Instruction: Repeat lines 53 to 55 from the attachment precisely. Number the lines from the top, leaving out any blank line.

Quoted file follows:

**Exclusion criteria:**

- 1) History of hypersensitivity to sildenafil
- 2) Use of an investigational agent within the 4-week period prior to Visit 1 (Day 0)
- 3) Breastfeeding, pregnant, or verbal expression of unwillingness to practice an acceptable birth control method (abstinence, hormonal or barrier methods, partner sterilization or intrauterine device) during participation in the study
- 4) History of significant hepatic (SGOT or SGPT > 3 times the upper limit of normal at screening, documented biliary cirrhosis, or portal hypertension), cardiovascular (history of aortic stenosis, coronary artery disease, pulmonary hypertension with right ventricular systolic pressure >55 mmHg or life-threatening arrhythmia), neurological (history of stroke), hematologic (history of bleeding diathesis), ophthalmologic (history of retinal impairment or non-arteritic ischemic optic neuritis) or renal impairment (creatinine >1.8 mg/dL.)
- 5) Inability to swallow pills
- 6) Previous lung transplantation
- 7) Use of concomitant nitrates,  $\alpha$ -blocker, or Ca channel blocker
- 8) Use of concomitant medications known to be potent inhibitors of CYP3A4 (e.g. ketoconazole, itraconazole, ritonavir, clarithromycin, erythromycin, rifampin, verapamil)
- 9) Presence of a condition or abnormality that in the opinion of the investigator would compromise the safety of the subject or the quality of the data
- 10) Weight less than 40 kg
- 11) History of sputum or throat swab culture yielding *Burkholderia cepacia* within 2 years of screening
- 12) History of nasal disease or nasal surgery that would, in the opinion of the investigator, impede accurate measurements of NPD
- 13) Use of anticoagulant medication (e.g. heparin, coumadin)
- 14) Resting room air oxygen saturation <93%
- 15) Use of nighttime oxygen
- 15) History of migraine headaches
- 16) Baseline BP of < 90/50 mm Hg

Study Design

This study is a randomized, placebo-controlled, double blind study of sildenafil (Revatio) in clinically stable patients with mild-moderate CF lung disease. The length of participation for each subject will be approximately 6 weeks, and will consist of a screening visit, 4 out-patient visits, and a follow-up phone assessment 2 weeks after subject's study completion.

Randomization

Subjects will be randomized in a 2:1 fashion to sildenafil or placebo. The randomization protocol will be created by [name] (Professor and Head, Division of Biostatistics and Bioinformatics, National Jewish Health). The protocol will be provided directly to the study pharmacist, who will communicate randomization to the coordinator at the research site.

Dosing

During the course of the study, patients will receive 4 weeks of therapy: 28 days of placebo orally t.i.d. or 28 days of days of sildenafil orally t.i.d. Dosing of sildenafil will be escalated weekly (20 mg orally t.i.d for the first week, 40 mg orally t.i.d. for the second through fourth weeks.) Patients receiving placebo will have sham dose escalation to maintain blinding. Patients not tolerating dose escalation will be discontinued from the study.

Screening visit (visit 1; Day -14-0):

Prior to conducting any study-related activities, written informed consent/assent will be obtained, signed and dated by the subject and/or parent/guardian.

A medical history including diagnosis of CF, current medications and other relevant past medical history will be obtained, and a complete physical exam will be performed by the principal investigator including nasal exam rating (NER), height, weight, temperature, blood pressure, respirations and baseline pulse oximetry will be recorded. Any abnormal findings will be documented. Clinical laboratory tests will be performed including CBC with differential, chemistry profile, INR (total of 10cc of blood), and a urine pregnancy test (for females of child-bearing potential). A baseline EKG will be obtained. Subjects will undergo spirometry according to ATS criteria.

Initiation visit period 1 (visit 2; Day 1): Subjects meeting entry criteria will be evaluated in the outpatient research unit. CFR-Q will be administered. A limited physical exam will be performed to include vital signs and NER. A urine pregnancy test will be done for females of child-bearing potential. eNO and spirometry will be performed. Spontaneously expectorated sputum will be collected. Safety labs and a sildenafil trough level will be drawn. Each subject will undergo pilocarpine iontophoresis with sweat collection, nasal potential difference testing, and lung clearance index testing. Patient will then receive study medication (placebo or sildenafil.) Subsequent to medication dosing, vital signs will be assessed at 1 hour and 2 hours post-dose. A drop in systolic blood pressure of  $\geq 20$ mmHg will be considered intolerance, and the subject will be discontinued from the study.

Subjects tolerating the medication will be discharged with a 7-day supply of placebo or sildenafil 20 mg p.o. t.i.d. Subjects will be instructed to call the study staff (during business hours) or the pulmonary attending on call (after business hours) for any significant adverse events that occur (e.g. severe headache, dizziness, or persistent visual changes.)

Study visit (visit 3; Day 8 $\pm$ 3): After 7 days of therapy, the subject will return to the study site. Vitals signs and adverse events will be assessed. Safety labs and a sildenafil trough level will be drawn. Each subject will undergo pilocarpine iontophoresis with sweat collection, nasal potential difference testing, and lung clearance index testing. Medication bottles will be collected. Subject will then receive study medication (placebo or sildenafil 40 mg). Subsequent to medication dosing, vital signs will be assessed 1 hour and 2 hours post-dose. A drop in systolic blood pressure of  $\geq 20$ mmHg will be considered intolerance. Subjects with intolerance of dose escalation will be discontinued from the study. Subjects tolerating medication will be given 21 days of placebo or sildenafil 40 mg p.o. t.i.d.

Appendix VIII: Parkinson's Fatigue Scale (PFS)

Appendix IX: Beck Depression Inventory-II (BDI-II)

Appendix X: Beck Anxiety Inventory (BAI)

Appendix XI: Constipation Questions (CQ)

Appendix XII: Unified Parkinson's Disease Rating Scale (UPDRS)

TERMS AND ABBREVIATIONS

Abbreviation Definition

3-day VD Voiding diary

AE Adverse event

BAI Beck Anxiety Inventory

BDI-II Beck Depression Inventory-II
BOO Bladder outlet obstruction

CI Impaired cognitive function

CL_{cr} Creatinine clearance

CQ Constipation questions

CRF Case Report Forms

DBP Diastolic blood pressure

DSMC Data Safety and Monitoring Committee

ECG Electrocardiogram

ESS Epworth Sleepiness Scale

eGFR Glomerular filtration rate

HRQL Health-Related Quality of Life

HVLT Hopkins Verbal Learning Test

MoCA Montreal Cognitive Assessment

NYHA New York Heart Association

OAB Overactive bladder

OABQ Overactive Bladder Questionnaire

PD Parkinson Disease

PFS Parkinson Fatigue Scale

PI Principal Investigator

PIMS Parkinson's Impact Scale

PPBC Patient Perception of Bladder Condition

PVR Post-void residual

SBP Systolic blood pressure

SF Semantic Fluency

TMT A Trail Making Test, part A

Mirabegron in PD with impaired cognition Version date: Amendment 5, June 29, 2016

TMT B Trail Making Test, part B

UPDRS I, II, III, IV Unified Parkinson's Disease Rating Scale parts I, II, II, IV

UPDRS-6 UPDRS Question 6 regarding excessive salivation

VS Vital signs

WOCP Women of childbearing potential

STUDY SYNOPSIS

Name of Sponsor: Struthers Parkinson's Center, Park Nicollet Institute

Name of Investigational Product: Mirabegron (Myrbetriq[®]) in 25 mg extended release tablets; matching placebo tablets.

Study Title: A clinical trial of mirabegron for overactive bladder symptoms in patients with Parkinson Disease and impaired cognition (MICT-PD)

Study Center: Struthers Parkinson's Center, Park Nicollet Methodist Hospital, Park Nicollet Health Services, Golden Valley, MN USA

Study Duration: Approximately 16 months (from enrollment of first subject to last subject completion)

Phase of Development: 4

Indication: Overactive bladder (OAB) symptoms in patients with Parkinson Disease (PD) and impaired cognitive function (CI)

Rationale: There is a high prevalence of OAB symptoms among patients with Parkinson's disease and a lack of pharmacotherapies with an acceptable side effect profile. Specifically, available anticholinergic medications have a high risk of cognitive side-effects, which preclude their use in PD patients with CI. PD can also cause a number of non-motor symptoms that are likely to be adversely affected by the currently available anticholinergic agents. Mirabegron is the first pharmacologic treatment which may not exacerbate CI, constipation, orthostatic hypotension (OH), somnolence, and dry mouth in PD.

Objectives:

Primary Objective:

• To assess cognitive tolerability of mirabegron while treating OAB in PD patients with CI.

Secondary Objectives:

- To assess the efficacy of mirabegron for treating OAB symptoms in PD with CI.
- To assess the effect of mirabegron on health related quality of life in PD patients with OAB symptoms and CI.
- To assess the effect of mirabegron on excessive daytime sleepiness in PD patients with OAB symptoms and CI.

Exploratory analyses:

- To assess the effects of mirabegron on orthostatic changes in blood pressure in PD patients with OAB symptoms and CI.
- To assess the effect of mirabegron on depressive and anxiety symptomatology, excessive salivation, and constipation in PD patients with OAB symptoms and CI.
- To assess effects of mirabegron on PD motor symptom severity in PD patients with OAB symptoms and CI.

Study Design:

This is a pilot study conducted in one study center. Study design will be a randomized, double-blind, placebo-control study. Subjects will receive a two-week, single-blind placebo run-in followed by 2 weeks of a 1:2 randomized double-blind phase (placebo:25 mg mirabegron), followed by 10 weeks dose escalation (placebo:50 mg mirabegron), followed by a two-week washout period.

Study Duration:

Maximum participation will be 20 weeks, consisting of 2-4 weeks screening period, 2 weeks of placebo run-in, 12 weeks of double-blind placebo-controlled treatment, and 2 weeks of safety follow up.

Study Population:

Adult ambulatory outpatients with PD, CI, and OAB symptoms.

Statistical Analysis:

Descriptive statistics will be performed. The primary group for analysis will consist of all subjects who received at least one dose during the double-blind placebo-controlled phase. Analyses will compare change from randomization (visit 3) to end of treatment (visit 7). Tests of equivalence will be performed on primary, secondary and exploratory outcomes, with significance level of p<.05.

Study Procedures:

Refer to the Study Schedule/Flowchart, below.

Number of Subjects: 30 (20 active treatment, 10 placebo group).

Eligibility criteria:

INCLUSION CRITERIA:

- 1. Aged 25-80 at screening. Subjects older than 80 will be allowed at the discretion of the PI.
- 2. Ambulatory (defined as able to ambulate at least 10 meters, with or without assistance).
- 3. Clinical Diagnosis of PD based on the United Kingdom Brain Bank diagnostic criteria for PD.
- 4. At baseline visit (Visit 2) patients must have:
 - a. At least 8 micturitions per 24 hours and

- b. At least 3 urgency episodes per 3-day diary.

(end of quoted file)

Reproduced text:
HVLT Hopkins Verbal Learning Test

MoCA Montreal Cognitive Assessment

NYHA New York Heart Association